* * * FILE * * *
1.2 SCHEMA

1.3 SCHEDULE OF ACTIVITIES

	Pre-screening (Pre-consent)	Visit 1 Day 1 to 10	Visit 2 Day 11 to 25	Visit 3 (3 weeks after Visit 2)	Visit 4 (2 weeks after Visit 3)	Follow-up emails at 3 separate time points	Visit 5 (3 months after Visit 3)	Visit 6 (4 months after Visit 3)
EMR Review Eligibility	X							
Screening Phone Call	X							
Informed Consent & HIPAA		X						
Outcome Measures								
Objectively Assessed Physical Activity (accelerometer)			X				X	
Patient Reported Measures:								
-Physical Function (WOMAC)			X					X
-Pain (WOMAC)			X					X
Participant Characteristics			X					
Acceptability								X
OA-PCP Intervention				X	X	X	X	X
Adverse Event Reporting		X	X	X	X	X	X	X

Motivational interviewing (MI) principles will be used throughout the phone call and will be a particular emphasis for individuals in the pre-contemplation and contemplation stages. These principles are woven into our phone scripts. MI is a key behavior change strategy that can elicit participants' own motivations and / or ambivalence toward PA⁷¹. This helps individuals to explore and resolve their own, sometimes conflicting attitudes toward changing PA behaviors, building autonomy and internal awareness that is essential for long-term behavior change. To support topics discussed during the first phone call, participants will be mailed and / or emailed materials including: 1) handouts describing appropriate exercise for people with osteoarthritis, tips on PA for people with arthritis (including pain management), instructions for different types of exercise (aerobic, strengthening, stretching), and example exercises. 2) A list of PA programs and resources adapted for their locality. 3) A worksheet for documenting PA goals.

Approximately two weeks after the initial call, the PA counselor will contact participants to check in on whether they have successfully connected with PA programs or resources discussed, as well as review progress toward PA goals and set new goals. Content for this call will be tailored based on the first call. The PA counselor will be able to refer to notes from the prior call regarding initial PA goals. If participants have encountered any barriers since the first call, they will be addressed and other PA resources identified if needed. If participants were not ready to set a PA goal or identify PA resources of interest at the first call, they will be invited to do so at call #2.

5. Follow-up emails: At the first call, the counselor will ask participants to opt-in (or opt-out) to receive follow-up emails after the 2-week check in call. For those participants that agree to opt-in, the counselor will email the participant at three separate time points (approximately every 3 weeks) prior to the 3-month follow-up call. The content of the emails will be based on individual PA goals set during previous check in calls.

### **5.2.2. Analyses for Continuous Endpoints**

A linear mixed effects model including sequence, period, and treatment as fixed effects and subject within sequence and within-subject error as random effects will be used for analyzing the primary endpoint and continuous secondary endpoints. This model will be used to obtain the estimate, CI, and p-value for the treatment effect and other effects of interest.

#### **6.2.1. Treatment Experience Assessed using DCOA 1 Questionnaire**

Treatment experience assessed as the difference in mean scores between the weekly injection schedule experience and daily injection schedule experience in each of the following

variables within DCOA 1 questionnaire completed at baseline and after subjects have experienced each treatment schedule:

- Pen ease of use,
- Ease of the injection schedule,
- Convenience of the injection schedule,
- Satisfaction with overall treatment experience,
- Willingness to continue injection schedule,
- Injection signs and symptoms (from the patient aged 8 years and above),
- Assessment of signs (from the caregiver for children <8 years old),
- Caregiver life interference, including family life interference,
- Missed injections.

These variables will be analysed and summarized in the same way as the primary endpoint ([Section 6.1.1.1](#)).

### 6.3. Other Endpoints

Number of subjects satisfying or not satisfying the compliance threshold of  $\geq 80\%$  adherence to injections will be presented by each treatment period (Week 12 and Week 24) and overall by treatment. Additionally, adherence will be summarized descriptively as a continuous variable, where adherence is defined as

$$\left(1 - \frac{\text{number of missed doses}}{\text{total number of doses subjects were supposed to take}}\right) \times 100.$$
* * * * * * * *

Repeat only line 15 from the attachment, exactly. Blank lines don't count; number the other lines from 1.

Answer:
Adverse Event Reporting		X	X	X	X	X	X	X